Suburbia as an Ecological Challenge
In her essay in New Compass recent anthology Social Ecology and Social Change, Janet Biehl argues that it is possible to combine urban design that focuses on reducing suburban sprawl an lower carbon emission, with an infrastructure that strengthen our social bonds and foster community. Here is an excerpt from Biehl’s essay:
Far too much of the country’s built environment is auto-dependent: more than half the population live in sprawling suburbs, a landscape that requires every adult living in every household to have a car in order to function.
The social and ecological problems generated by sprawl are well known. Above all, suburban lifestyles are environmentally unsustainable: they spew higher emissions than urban ones, due to their dependency on the automobile for every trip outside the home. The single-family homes lack the energy efficiency of multiple unit buildings. And low-density settlement pattern renders suburbia unable to support public transit.
The long distances between destinations, and inadequate sidewalks, disqualify walking as a mode of transportation. Pedestrians who wish to cross an intersection on an arterial connecting enclaves risk their lives, darting across a yawning chasm in brief pauses in traffic. Schools are no longer an easily walk from home: back in 1969, about half (49 percent) of grade-school children walked or bicycled to school, but only 13 percent did in 2009. Parents now routinely drive children to play dates instead of letting them walk. In some suburbs children aren’t allowed to play on sidewalks. The result has been an epidemic of obesity—children today have a one in three chance of getting diabetes.
Video: Janet Biehl recommends Social Ecology and Social Change as the first real social ecology anthology with multiple authors. She also present her own essay in the book.
Governmental, cultural, and economic policy all preferred sprawling suburbia over older cities, whose street layouts dated to the pre-automobile age. But that preference resulted in neglect of those cities. Like any form of human settlement, city neighborhoods have to be maintained by programs of repair. But the FHA did not provide for reasonable loans for the renovation or upgrade of existing urban homes—such loans were small and of short duration, conducive only to minor repairs.The result was that old houses, buildings, and entire neighborhoods fell into neglect, then decay and deterioration.
Other urban cores were all but suffocated with pavement and concrete. Eager to lure auto-dependent suburbanites to come downtown, officials and their consultants welcomes even interstate highways into the urban core. They narrowed sidewalks and widened city streets and made them one way. They chopped down street trees, on the assumption that they were “fixed hazardous objects.” They demolished graceful historic buildings and on their sites built massive parking lots. “Between one third and one half of urban America’s land is typically dedicated to the driving and parking of vehicles,” reads one antisprawl manifesto. “In Los Angeles it’s two-thirds.”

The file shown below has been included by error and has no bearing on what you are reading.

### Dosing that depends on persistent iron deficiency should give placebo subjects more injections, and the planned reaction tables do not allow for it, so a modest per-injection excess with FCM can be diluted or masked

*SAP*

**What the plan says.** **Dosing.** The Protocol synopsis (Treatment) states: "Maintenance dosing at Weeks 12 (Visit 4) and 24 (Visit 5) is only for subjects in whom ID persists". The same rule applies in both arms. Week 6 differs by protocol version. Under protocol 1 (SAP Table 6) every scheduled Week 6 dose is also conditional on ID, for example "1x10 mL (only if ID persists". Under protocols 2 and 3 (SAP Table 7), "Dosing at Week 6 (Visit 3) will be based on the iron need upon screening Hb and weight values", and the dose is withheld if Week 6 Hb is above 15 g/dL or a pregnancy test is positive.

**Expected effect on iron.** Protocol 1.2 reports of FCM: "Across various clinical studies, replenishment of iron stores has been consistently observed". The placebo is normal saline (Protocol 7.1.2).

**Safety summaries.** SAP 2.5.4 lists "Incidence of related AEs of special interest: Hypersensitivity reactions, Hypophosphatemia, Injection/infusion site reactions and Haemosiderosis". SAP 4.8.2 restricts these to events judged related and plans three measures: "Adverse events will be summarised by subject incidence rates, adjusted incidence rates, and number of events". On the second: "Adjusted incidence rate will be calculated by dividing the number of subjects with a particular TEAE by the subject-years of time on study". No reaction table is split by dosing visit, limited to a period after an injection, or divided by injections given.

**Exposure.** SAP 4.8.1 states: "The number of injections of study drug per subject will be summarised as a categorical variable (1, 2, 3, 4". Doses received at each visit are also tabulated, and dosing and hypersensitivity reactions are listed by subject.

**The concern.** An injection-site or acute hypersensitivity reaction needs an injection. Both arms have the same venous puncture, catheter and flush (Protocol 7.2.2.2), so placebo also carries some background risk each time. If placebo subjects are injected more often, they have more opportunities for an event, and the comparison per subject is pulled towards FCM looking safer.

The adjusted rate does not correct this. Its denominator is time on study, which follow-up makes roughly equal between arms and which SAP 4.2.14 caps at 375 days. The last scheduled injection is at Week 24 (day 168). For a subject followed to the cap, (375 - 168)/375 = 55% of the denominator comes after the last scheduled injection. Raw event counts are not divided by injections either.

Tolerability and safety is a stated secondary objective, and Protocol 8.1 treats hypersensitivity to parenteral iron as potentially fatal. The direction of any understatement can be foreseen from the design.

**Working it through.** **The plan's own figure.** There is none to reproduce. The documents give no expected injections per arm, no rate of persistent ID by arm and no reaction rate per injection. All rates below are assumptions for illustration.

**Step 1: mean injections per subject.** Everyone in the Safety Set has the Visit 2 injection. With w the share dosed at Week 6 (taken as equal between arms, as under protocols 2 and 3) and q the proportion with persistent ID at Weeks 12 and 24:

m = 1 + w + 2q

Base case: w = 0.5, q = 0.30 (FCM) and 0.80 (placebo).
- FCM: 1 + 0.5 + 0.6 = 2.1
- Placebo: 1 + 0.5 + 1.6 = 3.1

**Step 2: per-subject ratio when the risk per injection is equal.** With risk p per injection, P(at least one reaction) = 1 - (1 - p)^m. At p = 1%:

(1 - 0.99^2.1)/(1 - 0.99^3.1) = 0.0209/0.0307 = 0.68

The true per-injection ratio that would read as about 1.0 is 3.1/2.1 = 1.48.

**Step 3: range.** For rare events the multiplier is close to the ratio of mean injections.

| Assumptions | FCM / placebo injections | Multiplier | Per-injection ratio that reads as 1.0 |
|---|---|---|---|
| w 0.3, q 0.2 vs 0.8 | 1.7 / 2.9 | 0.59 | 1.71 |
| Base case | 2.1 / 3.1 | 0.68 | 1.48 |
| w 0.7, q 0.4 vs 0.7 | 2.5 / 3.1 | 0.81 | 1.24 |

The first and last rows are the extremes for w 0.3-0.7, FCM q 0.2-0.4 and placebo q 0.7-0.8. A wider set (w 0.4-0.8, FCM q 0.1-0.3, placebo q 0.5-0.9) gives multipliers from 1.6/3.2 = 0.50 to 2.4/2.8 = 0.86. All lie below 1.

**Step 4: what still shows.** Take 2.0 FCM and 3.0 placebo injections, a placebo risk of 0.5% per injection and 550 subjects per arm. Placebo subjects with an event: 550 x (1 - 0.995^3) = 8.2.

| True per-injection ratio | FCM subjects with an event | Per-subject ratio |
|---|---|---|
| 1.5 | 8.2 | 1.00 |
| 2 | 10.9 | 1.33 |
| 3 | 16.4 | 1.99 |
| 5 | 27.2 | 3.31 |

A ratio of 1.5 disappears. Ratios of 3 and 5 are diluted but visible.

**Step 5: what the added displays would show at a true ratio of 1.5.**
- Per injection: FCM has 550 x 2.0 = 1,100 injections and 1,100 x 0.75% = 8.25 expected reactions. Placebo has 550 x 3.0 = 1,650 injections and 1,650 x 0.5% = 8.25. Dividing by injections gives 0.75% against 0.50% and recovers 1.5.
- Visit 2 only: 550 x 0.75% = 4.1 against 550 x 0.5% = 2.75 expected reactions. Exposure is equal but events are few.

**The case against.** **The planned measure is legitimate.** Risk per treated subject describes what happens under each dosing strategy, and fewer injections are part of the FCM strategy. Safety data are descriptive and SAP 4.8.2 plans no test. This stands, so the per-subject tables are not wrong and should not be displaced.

In other places, public officials and private developers created new automobile-dependent cities that gave priority to cars and parking. Phoenix, Arizona, for example, lacks an urban core altogether—it has no pedestrian-scale downtown. In this classic Sun Belt city, “civic life has almost ceased to exist.”
Finally sprawling suburbia has had a negative impact on American democracy. By destroying public and civic spaces, it destroys community and sociability. In a traditional compact urban neighborhood, people stroll on sidewalks and in streets, they encounter their neighbors and pause to talk. Frequent street interactions gave rise to familiarity and friendliness and the attachments that are crucial for civic trust and civic engagement. “Lowly, unpurposeful, and random as they may appear,” wrote the great urban critic Jane Jacobs, “sidewalk contacts are the small change from which a city’s wealth of public life may grow.” Moreover, compact mixed-use neighborhoods have gathering places within walking distance of people’s homes and workplaces, like the local tavern or the corner store, where they can meet and talk on a regular basis.
But in sprawling suburbia these walkable public spaces are minimized or absent. And cars have the opposite effect: they cut us off from others, making us less sociable. As a person spends ever more time alone behind the wheel of car, he or she becomes “a self-sufficient nation of one,” observes one critic. The car “is everything a city is not.” As Jeff Speck and his coauthors observe, “As a motorist, you cannot get to know your neighbor, because the prevailing relationship is competitive. You are competing for asphalt. … The social contract is voided.”
Spending more time behind the wheel, people volunteer less, join clubs less, and participate in community projects less. According to the sociologist Robert Putnam, “Each ten additional minutes in daily commute time cuts involvement in community affairs by 10 percent— fewer public meetings attended, fewer committees chaired, fewer petitions signed, fewer church services attended, and so on.
The result is the destruction of the public realm. People retreat to their private home, where they interact with the rest of the world via television and computer. They are losing the ability to get along face to face, and even civil conversation is becoming rarer, a specialized art.
Buy Social Ecology and Social Change on Amazon. Soon also available in kindle and epub formats.